I was super excited to have a couple of emails in my inbox from Alia Bengana, a Parisian architect whose work I’ve featured before (here and here). She sent along some info and photos of 2 of her latest projects. I love the angles in this one and the divine architectural details.
This apartment was a classical ‘bourgeois’ Paris apartment with a big entrance and a small dark kitchen far from the living room. The main idea was to extend the kitchen to the “too big” entrance and open it, in order to become the heart of the apartment with the book shelves and piano place on one side and kitchen with dining room on the other side. The clients wanted an open-closed space, so an internal custom made window in between the kitchen and entrance was proposed as solution to their needs. The window, book shelves and kitchen were all custom made with the same materials, natural oak, white lacquered mdf, and white corian. The idea was to read clearly the renovated spaces that where dramatically redesigned, and the spaces that were left unchanged as the living room. The kitchen table in oak and corian was designed as well to fit perfectly in the dining area. This entrance become a lively place : while playing piano coexist with cooking or dinning, and the kitchen, thanks to the window benefits now from the light of the living room. Custom made furniture where designed in the same materials in the master bedroom as well as a floor to ceiling cupboard that includes a hidden door that leads to a dressing room open to the master bedroom bathroom. Classical mouldings that were originally on the walls were continued on the cupboard but with a humoristic change, one of the moulding seems to fall! (I need to copy this!!!) The rest of the apartments includes the rooms of the children, two girls that share a common bathroom, simple asymmetric shelves were designed in lacquered mdf as well.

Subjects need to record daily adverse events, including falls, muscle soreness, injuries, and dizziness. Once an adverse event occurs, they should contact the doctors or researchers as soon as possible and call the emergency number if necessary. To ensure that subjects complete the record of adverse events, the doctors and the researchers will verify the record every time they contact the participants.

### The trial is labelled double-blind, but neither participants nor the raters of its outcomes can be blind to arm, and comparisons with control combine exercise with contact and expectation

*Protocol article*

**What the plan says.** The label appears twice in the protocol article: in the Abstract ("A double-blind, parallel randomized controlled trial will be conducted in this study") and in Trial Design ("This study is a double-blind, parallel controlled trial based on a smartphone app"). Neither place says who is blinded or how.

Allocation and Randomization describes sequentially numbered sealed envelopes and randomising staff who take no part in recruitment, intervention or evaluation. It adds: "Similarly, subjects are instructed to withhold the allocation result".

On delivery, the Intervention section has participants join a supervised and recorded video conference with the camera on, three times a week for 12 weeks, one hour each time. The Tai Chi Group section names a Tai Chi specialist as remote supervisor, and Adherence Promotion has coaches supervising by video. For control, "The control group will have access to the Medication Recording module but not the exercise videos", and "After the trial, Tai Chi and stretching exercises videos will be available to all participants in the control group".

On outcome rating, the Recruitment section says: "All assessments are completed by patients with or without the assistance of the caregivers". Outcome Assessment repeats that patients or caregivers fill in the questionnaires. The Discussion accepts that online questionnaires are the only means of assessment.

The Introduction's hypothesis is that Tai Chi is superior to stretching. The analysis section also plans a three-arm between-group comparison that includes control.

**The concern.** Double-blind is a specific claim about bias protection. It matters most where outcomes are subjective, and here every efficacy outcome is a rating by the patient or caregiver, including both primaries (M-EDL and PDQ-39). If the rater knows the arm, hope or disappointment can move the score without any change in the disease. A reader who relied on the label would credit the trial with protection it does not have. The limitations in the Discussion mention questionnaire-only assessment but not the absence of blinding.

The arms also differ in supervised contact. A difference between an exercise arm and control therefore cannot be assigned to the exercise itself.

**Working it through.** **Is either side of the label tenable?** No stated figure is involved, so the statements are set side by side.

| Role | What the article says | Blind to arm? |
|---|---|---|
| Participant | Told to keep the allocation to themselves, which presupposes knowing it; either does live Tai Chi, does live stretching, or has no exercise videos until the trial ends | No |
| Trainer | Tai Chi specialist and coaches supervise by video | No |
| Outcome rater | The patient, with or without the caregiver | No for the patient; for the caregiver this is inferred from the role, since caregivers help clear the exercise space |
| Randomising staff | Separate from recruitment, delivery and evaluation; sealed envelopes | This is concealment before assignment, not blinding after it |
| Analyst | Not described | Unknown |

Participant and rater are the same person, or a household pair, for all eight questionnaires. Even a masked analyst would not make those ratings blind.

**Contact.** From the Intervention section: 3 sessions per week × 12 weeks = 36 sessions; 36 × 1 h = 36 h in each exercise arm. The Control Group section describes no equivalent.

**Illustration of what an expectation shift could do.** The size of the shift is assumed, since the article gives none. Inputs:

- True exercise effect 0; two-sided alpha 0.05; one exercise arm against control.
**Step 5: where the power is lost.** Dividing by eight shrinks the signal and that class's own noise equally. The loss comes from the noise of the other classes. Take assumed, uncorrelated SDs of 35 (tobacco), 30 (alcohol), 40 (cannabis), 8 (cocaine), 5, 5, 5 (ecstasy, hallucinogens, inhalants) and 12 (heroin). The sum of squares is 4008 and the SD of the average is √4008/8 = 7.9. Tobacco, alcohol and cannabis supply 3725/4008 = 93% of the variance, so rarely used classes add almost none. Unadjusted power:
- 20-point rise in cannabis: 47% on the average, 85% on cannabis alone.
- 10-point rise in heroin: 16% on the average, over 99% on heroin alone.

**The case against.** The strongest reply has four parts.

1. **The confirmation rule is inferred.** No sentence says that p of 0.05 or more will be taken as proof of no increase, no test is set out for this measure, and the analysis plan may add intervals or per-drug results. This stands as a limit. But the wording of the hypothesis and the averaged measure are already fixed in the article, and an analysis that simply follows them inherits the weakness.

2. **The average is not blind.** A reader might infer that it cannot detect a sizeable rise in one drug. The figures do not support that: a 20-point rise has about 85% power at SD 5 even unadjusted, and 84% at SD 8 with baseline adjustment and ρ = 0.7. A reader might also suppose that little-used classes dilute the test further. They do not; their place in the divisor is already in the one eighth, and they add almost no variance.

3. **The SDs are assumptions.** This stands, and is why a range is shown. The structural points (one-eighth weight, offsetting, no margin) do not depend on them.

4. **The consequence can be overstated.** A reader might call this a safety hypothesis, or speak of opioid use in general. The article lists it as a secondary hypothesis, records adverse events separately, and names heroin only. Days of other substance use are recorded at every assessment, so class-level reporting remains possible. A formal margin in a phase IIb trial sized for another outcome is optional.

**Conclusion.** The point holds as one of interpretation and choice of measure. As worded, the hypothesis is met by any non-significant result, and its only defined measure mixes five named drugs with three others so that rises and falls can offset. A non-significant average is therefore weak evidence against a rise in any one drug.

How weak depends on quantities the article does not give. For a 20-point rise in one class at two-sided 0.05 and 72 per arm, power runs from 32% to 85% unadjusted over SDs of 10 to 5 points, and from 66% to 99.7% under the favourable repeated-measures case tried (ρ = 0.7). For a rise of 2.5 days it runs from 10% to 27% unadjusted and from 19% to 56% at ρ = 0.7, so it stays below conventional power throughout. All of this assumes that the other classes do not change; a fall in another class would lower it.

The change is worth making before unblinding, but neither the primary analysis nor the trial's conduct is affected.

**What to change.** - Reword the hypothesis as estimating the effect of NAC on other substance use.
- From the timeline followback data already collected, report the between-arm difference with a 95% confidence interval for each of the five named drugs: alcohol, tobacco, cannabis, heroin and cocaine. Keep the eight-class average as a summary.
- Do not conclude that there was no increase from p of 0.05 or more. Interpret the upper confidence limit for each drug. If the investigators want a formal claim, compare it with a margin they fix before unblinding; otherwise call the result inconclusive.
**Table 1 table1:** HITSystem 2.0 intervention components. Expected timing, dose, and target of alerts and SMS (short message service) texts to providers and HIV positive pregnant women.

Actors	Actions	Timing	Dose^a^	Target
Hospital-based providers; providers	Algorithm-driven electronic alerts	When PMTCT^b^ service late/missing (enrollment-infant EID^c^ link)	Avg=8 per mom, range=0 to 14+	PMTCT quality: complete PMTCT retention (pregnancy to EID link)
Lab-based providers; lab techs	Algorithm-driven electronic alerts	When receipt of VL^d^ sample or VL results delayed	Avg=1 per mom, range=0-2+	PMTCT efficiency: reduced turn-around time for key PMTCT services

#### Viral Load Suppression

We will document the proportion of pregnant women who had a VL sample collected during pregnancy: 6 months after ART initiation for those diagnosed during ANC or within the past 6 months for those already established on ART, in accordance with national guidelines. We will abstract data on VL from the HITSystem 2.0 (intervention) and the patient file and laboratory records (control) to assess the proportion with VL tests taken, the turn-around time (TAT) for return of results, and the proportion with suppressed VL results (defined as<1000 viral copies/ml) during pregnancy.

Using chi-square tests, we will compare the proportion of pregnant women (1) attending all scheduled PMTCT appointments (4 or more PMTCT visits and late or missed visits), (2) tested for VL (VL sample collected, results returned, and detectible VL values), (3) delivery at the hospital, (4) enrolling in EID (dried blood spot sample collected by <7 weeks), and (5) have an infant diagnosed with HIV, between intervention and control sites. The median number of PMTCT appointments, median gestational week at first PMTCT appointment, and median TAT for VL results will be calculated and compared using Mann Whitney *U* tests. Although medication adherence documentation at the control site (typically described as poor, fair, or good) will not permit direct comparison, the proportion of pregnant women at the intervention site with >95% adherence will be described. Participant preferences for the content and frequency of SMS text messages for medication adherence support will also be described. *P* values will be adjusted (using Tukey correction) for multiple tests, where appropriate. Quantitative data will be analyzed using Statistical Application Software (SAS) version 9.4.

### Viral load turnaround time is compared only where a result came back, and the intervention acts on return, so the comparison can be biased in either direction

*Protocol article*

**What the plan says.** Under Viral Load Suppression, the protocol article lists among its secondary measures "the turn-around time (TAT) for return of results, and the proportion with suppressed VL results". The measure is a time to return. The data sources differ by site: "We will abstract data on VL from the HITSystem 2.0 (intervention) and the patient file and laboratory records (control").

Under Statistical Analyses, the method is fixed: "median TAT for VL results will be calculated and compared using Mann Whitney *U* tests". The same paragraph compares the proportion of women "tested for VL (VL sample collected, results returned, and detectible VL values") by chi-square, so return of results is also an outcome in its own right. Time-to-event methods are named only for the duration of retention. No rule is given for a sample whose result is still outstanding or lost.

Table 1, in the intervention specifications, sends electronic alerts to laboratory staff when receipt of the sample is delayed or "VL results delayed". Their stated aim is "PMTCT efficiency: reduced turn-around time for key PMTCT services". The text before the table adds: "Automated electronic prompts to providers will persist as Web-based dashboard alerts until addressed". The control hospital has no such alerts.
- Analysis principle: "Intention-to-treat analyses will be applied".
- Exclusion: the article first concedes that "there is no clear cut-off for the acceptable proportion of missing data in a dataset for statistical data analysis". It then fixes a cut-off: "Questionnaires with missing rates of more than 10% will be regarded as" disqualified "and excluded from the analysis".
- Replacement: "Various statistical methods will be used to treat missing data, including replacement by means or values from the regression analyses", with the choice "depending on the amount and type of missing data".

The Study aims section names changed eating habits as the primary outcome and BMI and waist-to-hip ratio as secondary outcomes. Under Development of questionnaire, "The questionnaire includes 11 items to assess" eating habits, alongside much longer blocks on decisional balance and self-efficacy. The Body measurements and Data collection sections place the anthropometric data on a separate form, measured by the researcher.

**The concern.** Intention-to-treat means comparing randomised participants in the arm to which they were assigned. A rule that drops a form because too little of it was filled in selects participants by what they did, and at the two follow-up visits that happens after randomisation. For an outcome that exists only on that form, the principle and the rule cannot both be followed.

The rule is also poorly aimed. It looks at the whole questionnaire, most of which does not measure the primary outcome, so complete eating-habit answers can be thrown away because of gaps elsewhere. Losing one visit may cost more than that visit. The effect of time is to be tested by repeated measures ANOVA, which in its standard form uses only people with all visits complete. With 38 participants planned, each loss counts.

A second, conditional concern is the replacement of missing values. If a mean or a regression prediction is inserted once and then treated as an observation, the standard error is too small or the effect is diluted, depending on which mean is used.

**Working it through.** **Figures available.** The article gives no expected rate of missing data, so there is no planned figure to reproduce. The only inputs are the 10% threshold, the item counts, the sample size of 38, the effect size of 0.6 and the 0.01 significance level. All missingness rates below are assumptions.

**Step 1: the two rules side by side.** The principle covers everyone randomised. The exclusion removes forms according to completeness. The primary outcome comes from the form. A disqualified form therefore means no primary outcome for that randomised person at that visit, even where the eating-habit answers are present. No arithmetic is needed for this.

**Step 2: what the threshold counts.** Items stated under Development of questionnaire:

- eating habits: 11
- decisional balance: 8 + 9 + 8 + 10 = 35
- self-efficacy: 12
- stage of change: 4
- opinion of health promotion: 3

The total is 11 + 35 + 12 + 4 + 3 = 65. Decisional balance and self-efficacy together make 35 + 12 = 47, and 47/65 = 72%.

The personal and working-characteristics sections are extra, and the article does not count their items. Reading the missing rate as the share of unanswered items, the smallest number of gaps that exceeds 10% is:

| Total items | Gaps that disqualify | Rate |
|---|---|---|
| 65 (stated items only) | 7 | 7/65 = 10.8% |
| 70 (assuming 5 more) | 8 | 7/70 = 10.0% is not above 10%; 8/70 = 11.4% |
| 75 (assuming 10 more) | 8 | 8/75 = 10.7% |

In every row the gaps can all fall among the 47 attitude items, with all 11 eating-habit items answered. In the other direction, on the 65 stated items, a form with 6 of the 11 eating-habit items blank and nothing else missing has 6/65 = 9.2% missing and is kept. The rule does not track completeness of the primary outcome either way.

A Slovakian reader named Michaela emailed us about this home in Orava, Slovakia that was featured recently on ArchDaily. Designed by A.LT architekti, this structure is modern architecture inspired by traditional country homes of the area, and fits into the picturesque surroundings beautifully. (Photos by Tomas Rasl)
WOW – check out this converted barn by architect Dannis Wedlick in upstate New York that photographer Michael Grimm sent over. I think my love for rustic spaces just increased ten fold. And forget my dream of wanting to live in a converted loft – make that a converted barn!
A simple family holiday home at Shoal Bay on the rugged coastline that is New Zealand’s southern Hawkes Bay. An unpretentious bach, the beach side shelter that the kiwis do so well. This is a holiday home where sand is trekked in and wet swim suits are the norm. Sliding screens provide shelter from the changing winds and decks between pavilions allow the sun to shine in and cosy spots to be in yet out. A house that has a sense of place, of past, of person, of purpose. A house by Wellington-based Parsonson Architects.
This North Fitzroy, Melbourne extension is unapologetically new. The original house is Edwardian era but the contemporary double height addition with an emphasis on glass allows the light to filter into the space, opening out and extending the spaces. (Love the ribbon of louvers that repeats around the house.) The loft bedroom looks down on kitchen, dining and living areas that focus on the rawness of the building materials to provide interest and stimulation. Unique, functional, elegantly spare. By AM. Architecture.